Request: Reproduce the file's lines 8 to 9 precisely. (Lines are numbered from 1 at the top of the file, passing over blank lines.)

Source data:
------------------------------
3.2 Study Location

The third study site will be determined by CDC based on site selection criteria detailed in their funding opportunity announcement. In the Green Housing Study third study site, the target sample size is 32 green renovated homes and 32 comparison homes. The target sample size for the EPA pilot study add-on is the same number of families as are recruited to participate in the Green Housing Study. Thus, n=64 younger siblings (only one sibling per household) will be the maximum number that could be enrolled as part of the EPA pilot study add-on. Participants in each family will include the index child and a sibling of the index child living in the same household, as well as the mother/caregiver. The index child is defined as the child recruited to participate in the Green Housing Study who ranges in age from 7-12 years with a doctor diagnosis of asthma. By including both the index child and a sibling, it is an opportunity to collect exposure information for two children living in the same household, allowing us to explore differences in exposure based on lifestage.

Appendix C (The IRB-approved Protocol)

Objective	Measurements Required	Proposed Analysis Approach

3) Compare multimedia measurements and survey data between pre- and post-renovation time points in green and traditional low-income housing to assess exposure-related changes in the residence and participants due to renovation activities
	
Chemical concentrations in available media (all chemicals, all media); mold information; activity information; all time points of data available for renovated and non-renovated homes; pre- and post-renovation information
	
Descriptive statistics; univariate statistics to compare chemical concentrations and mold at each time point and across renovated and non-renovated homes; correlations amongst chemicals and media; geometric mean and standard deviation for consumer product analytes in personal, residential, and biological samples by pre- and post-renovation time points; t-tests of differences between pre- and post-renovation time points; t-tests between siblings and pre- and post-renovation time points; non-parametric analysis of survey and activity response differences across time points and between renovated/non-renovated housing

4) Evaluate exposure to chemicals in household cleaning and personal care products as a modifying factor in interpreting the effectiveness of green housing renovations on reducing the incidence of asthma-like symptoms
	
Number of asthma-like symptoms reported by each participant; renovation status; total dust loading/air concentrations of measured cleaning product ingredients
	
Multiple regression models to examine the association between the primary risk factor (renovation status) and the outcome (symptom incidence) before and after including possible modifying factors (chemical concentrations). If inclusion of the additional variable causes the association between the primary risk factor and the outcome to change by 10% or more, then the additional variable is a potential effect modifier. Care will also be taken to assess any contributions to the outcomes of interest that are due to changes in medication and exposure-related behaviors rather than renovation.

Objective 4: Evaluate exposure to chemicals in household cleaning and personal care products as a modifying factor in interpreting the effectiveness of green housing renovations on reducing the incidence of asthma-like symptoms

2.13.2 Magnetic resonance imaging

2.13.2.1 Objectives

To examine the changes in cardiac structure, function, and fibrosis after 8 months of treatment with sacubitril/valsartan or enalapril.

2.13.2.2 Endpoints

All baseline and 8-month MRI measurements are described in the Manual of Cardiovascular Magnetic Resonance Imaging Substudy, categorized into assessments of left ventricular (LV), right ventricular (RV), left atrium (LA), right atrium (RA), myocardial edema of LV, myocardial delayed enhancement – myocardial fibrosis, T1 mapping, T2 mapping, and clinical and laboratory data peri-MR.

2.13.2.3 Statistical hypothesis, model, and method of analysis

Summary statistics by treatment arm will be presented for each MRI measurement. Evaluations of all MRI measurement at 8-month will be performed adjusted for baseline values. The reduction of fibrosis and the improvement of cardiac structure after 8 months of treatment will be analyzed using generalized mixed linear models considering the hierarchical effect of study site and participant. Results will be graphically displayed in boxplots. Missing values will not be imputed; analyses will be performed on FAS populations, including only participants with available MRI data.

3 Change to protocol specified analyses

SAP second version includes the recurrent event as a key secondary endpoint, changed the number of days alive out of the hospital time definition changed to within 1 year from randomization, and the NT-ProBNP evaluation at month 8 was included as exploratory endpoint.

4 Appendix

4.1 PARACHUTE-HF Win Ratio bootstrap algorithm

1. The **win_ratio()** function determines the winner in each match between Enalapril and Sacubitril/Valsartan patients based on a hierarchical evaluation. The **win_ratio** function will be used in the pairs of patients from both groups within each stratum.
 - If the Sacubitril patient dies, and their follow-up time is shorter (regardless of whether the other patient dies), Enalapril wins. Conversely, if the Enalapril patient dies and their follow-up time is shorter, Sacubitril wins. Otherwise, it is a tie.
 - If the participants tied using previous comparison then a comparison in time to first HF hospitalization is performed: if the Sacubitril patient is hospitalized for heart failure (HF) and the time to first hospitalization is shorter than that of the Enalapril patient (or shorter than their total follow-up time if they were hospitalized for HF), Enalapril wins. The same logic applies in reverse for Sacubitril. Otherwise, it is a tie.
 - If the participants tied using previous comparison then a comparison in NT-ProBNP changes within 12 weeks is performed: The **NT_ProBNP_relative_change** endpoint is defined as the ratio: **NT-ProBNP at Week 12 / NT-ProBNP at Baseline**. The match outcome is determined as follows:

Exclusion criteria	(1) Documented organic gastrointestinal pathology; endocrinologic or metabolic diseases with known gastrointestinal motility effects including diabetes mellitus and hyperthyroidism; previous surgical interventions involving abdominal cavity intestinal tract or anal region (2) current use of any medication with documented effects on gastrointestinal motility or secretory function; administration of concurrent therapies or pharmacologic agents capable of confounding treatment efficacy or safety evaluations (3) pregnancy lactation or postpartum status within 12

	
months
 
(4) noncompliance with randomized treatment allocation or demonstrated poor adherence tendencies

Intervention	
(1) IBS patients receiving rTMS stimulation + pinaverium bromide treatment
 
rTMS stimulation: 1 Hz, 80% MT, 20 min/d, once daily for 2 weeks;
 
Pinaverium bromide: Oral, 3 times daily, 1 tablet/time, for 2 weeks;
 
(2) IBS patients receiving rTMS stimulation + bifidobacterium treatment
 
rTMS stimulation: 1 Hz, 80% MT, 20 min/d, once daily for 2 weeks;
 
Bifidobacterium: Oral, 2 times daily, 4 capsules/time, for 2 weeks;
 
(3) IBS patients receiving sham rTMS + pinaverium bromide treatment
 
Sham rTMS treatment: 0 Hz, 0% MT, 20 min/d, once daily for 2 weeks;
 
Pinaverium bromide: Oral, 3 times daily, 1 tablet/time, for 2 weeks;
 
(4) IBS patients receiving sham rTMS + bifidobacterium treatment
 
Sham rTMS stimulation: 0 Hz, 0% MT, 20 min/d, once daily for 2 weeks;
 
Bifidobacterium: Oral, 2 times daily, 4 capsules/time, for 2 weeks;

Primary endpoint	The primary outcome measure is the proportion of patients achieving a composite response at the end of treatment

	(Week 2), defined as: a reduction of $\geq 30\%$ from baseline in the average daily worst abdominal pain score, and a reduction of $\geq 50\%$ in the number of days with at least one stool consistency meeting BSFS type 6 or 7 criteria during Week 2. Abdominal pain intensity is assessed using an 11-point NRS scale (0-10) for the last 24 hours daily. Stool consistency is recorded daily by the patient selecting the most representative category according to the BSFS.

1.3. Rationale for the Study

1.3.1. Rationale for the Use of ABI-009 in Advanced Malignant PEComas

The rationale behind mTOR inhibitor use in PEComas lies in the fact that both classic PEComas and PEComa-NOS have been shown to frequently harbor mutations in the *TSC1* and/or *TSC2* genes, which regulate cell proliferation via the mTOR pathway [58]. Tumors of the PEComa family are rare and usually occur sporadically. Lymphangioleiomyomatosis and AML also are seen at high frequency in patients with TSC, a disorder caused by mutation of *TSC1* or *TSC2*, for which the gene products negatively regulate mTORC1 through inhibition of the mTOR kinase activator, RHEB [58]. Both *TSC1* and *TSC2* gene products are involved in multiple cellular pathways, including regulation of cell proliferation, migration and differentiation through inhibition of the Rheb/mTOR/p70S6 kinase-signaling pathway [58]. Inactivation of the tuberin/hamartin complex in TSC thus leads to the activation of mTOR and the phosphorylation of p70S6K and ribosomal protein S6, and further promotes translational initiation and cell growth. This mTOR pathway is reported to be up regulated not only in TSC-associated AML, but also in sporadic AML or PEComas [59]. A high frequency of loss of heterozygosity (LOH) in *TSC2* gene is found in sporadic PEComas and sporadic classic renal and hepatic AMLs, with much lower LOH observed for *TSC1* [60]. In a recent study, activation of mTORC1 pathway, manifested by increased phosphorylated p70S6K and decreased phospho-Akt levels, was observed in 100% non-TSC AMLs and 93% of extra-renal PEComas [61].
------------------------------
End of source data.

4) Evaluate exposure to chemicals in household cleaning and personal care products as a modifying factor in interpreting the effectiveness of green housing renovations on reducing the incidence of asthma-like symptoms
	
Number of asthma-like symptoms reported by each participant; renovation status; total dust loading/air concentrations of measured cleaning product ingredients
	